Imagine that I have an application organizing events at different venues. Each event takes place at at a single venue, and each venue can host many events. RDBMS allows me to separate the events and the venues, and quickly return results for queries like "show me all the events at this venue" or "what venue is this event at?" Of course the tables have to be structured to do this, maybe something like this entity relationship diagram (ERD) shows, where one venue may be associated with many events:

Separating the events and venues makes complete sense; a venue is not part of an event nor is an event part of a venue. To be fair the reason the queries work well here is because they use indexes. The Events table has a foreign key dependent on the Venues table, and a foreign key is always an index. If that index is not there full table scans (a visit to every record in both tables) will be required to put the results together.

But what happens when we we look at another part of my system: events and sessions? Every event is made up of a group of sessions, but no session ever appears in more than one event. Now, since every session is part of the event let's add columns to the event table to support them:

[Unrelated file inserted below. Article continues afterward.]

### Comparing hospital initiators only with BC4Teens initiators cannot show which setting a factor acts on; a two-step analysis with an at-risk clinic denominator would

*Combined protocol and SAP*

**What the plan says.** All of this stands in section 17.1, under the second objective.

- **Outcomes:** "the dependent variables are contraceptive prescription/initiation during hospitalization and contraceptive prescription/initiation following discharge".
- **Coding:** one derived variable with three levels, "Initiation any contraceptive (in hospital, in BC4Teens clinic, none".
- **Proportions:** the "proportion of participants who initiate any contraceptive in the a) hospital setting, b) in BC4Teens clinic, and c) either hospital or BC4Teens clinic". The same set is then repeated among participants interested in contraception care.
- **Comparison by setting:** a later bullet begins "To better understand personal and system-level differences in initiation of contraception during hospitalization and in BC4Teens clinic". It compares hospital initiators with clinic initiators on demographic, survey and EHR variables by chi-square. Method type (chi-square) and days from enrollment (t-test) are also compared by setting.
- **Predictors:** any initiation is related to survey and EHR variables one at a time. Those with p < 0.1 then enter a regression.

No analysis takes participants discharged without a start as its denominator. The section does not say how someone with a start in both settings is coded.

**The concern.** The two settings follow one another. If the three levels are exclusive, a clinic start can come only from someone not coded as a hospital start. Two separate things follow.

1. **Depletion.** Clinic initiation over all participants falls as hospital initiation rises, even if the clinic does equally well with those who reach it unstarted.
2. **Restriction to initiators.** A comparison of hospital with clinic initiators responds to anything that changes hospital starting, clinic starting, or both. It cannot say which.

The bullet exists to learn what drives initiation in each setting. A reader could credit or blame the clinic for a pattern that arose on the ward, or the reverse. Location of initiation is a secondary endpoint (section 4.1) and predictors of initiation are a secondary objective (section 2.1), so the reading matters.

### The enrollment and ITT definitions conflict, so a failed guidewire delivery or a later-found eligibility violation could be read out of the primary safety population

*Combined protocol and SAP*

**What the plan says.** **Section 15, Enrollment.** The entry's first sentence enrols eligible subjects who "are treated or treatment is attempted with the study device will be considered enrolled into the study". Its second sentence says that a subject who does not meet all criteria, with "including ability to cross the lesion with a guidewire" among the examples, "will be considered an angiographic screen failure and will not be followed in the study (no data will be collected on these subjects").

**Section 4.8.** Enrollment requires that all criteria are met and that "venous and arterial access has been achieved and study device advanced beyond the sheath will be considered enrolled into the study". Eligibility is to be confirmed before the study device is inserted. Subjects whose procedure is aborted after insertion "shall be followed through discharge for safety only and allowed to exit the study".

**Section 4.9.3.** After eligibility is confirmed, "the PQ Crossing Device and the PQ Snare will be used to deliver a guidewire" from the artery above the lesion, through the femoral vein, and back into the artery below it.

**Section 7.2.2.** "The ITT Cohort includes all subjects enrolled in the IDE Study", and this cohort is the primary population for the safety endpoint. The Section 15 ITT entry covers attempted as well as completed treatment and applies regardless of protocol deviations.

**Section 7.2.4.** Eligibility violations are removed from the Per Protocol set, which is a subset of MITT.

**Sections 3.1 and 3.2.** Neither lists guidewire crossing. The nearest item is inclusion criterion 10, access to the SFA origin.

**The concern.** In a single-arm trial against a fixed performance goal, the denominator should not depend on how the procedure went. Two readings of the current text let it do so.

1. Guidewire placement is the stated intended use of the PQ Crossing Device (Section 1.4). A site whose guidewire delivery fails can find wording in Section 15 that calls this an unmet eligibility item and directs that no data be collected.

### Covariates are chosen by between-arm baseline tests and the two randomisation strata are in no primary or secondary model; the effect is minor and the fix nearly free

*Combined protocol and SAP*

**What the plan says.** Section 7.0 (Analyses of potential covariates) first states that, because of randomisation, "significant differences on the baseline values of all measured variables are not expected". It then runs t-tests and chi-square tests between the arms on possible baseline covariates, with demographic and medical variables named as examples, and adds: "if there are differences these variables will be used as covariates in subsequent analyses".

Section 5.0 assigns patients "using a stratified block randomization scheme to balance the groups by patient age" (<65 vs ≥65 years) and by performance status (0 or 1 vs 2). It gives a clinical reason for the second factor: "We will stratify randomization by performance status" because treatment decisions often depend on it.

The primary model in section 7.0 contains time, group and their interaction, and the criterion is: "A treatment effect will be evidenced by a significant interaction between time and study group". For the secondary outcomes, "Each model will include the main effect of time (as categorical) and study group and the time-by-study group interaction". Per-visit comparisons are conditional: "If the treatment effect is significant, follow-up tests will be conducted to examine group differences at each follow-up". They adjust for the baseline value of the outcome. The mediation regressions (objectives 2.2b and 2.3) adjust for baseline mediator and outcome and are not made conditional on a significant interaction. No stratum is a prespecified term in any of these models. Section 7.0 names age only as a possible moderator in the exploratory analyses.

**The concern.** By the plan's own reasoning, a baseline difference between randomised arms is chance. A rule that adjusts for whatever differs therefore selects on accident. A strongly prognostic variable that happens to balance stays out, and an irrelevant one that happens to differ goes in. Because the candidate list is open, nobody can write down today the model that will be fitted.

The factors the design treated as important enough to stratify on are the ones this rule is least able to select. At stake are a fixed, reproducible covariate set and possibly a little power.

But if we add columns like this we violate the first normal form of relational database design: "A relation in the first normal form is if it has the property that none of its domains has elements which are themselves sets. (Codd)" That happens any time you have a column or a group of columns that is repeated, which is what happened in the previous example. There are a lot of good reasons for following first normal form in RDBMS. When violated it becomes really difficult to search for sessions across multiple columns. And there is a harder problem to solve: you know that somewhere there will always be an event with one more session than you allowed for.

But wait, the sessions are part of the event! Well in the application they are, but in RDBMS that just does not work. So the solution is to split the sessions into their own table:

Who's the Winner?!